Sweden's Vinterland are an oddity. They're much loved on the underground and, after the release of their 1996 full-length debut, seemed to have the world at their feet. Could they have conquered all on the black metal scene? Possibly. However, after their debut, which is entitled `Welcome To My Last Chapter', the Swedish trio fell off the face of the Earth rarely to be seen or heard from again. It was unfortunate that the band became masters of mystique and the occult because this debut album pointed to a bright future for the band especially since, at the time, the second wave had passed on and the dawn of a new era was upon us. If only Vinterland had stuck around, they could have dominated this so-called new era if `Welcome To My Last Chapter' is anything to go by. In recent months, the band have come out of the shadows to reveal that they are still active and, apparently, in the process of writing new material but, given the fact that some fourteen years have passed since their debut, I have my doubts and reservations as to whether Vinterland can still cut it in the modern era.
Obviously, since this debut is still a product of the second wave style, Vinterland will probably have to adapt their style in order to sound as fresh as they did when they first burst onto the scene. Looking to songs like the instrumental `So Far Beyond... (The Great Vastforest)', one can only hope Vinterland adopt a more modern sound if they're to revive their legacy, one which was cut short for unknown reasons (or, at least unknown to me). Songs like the aforementioned, which features wonderfully ethereal synths and a lonesome piano seem to suggest that Vinterland should still have the craft and guile that led them to such success after their debut. However, times have changed, let us not forget. In this day and age, it's more likely that a band will be lambasted for pining over the second wave, rather than revered for their loyalty to a scene which passed away many moons ago. Despite all this, there are things occurring on the debut which do suggest Vinterland could cut it in the modern era.
Although I wouldn't necessarily call their music "ahead of its time", there are features on it, such as the subtle semi-acoustics, which lead me to believe that this album is no where near as generic as much of the material which was produced around 1996, a time when bands were still clinging on to the memory of the second wave, a movement in black metal which had just come to an end, in my opinion, and which had left black metal in a rather precarious position, meaning she had to look for somewhere new to call her home in terms of what styles she could fuse her original sound with. In terms of this album itself, there are certainly aspects which I always felt could be improved, despite the reputation of the band suggesting they can do no wrong. Whilst many call Vinterland one of the coldest black metal bands in existence, I find a lot of warmth in the melodies of songs like `A Crystal So Clear' and even in the clean introductory passage of songs like `As I Behold The Dying Sun', a song which lyrically seems to point towards a very bleak and cold conclusion.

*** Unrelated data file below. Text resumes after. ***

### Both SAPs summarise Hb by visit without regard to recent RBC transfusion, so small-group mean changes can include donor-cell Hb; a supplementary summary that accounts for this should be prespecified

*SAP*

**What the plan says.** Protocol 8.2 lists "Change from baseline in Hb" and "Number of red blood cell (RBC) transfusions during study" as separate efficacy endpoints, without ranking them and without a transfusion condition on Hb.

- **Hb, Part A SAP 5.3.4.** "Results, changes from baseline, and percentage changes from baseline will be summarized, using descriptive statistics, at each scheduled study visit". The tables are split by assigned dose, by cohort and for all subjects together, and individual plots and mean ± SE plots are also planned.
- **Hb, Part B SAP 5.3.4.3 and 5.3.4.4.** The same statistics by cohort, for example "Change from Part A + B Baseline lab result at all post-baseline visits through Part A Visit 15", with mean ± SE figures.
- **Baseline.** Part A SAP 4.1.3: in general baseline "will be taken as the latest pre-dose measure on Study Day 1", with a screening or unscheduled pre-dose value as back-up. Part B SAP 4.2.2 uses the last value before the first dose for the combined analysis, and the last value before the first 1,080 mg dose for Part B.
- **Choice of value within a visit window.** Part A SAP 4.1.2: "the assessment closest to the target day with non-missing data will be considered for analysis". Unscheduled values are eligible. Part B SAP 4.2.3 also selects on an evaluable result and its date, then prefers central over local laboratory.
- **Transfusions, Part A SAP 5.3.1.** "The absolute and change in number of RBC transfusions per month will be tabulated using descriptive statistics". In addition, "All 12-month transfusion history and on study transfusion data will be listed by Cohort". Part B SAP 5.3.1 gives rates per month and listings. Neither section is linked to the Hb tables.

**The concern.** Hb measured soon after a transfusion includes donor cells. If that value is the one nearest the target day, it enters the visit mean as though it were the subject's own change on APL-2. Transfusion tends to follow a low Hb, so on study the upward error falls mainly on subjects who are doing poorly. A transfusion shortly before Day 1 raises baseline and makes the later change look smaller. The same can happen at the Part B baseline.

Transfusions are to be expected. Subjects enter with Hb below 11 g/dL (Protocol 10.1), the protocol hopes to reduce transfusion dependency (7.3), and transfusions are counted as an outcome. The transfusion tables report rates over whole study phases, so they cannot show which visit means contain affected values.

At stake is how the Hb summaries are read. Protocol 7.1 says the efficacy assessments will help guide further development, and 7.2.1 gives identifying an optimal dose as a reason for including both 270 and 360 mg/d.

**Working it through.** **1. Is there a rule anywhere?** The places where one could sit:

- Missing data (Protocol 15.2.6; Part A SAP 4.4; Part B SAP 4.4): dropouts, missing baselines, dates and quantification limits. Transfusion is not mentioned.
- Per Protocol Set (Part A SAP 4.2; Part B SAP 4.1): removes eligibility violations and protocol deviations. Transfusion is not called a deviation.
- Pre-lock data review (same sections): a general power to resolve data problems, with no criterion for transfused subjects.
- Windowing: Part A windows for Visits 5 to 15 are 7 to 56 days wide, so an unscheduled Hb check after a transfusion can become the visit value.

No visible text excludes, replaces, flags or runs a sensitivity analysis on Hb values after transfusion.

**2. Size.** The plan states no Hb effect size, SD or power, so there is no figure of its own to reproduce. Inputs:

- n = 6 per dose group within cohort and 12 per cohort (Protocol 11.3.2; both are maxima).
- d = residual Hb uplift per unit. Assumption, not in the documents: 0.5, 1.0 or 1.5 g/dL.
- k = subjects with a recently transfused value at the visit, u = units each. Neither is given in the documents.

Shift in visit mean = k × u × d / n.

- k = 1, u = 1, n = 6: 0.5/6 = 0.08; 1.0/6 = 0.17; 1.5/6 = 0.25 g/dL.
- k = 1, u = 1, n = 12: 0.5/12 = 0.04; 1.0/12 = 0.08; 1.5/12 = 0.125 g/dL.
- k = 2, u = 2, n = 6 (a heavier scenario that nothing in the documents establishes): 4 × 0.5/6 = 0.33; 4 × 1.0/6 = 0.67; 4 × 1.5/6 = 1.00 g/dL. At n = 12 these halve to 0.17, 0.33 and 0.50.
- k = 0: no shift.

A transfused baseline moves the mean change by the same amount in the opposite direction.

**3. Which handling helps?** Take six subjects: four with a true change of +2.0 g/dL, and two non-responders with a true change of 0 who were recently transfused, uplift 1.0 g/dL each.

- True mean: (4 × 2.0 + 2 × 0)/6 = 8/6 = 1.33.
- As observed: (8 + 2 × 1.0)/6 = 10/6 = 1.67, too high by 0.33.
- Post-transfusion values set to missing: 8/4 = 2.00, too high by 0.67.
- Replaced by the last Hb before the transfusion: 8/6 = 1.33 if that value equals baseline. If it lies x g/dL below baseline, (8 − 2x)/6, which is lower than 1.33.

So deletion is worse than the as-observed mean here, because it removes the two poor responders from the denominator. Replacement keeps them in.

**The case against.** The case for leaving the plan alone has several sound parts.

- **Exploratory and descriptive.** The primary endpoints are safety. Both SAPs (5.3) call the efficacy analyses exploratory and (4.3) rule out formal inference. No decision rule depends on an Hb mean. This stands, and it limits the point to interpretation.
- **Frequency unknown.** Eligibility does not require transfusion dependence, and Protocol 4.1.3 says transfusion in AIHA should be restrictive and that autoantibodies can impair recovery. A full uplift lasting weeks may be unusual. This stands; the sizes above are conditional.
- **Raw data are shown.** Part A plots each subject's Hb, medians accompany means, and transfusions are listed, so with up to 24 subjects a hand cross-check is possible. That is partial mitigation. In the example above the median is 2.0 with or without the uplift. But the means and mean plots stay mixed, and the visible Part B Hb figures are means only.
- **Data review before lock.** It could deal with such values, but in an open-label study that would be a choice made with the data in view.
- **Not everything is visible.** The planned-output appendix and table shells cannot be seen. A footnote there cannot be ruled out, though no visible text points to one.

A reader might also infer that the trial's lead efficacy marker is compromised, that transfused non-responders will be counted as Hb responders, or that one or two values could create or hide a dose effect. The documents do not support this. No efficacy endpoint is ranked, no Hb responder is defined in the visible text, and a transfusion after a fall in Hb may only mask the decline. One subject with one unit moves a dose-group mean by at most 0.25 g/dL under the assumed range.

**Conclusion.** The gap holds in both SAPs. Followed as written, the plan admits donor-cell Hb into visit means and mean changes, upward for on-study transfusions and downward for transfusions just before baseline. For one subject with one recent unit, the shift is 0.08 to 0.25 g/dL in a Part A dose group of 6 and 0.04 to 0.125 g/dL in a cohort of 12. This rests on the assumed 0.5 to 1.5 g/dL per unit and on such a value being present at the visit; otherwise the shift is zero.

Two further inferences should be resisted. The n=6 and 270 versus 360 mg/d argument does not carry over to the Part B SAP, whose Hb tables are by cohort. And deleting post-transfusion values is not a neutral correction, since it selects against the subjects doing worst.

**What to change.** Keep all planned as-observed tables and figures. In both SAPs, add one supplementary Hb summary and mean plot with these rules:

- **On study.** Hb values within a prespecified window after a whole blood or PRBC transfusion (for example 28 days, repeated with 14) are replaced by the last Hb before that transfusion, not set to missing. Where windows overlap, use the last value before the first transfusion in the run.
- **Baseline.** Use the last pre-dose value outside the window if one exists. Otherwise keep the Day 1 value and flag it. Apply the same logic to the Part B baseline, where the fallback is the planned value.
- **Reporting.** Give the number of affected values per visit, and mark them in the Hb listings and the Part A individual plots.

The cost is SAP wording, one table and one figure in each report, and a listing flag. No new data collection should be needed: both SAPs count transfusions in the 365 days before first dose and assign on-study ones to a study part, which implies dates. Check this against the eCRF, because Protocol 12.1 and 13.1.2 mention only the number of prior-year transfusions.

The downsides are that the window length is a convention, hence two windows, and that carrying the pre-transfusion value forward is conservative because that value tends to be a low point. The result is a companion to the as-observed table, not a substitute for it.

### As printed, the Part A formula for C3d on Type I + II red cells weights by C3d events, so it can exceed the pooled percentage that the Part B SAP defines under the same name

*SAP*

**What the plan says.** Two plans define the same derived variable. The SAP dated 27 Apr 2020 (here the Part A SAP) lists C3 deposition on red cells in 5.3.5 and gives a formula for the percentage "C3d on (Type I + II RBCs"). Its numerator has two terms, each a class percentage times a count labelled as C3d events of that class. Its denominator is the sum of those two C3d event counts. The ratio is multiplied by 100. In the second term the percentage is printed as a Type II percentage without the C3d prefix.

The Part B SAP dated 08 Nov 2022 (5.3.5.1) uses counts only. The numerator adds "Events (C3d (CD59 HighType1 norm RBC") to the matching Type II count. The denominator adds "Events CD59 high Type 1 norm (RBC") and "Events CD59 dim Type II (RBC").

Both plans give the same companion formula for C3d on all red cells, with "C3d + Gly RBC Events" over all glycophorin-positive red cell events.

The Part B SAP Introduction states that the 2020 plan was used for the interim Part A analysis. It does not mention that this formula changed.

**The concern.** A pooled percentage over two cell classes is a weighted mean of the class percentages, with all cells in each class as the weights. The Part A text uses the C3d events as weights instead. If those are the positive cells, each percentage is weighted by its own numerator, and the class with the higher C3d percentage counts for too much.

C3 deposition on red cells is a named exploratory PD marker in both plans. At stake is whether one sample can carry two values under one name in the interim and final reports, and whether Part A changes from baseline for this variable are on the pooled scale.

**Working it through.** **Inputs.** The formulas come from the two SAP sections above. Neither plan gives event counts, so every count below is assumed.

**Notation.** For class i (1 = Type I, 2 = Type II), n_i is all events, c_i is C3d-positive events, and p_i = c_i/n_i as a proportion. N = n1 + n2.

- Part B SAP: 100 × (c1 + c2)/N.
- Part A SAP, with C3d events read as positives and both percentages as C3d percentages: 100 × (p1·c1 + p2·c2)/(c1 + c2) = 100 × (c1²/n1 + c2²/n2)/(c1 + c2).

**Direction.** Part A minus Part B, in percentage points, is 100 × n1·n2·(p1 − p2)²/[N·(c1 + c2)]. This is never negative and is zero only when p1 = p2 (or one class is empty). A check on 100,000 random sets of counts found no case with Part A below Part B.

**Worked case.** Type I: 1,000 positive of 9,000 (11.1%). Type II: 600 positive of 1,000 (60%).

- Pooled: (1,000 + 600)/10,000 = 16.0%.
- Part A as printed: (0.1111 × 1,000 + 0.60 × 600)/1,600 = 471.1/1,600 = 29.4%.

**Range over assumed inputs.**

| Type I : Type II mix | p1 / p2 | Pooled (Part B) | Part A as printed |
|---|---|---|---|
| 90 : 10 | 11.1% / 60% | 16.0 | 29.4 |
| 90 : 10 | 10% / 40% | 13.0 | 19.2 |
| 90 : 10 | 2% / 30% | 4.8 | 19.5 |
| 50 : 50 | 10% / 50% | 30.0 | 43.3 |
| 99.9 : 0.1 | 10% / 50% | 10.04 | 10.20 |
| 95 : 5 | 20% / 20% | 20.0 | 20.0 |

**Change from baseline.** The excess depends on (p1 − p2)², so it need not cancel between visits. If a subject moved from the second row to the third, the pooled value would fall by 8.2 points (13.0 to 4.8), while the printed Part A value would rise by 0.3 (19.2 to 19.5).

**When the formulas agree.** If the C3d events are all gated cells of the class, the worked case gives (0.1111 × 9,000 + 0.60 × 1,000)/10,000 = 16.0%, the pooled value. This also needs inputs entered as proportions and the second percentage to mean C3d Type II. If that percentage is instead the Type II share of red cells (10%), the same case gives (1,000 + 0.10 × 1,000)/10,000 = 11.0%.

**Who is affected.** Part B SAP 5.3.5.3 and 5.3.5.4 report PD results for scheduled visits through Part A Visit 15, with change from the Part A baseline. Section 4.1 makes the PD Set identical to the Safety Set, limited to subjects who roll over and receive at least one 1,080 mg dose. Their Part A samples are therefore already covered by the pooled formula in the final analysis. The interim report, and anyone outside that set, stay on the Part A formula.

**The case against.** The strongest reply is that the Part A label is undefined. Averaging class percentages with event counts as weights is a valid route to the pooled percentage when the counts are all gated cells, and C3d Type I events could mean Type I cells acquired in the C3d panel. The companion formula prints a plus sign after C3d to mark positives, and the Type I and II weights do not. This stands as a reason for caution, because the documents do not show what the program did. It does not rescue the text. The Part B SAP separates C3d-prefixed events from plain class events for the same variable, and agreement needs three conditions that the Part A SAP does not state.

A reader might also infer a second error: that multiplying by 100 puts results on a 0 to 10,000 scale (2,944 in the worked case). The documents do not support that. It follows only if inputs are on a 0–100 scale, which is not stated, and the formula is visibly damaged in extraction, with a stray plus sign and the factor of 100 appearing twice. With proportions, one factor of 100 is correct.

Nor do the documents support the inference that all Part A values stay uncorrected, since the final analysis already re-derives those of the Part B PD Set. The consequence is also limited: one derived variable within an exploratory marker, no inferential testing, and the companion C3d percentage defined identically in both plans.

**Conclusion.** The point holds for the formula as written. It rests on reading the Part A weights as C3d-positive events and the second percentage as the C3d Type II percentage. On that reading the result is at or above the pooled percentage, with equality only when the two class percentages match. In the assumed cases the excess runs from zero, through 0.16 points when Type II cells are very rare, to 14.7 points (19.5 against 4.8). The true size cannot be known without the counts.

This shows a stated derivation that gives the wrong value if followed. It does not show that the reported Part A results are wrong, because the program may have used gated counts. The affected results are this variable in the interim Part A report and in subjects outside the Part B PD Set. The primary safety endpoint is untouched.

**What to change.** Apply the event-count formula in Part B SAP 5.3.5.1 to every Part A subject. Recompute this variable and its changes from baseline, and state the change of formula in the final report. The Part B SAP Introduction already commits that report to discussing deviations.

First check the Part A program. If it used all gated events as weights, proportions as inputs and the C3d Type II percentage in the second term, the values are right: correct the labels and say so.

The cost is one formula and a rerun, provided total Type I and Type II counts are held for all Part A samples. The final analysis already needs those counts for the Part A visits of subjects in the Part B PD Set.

To me, the guitars display a lot of warmth whilst the rasped vocals and lyrical themes of darkness and night appear to suggest otherwise. When it comes to highly melodic black metal, I do tend to feel a wonderful juxtaposition within the structures of an album. As I said, the cold of the vocals, lyrics and tempos are positioned alongside rather warm and fuzzy melodies from the layers of guitar riffs. Unlike your typical depressive black metal affair, this atmospheric black metal classic actually harbours a lot of raw emotions, one's that remind the listener of feelings of anxiety, depression, loneliness and pain. The vocals have a lot to do with this becoming a factor of the music as they're convincingly emotional without being over-the-top or overbearing. The vocals are a constant source of anguish to tap into and Vinterland use the vocals well to connect with the listener, though I wouldn't consider them the pivotal aspect of the album, they are a consistent force and drive the feelings melancholy onwards and upwards and away from a juvenile conclusion.
Songs like `Vinterskogen', although far too short, represent Vinterland's ability to be able to be different and dynamic well. The song features some lush symphonies courtesy of the inclusion of subtle keyboards, an element of this album which I would have liked to have seen more from. The keyboards, with their subtle and sparse influence, create images of kingdoms of ice amidst the fiery warmth of the guitar melodies. The keyboards also, despite their infrequence in appearance, manage to construct a wonderful relationship with, in particular, the guitars. Together they're formidable and I would have loved to have seen more from them in the wake of songs like `Still The Night Is Awake', a sweet little track which features both working mesmerisingly together. Despite a few niggling doubts and concerns, this album still manages to deserve its classic status. I really do hope that Vinterland come back with at least one more effort as their legacy and their fans deserve that.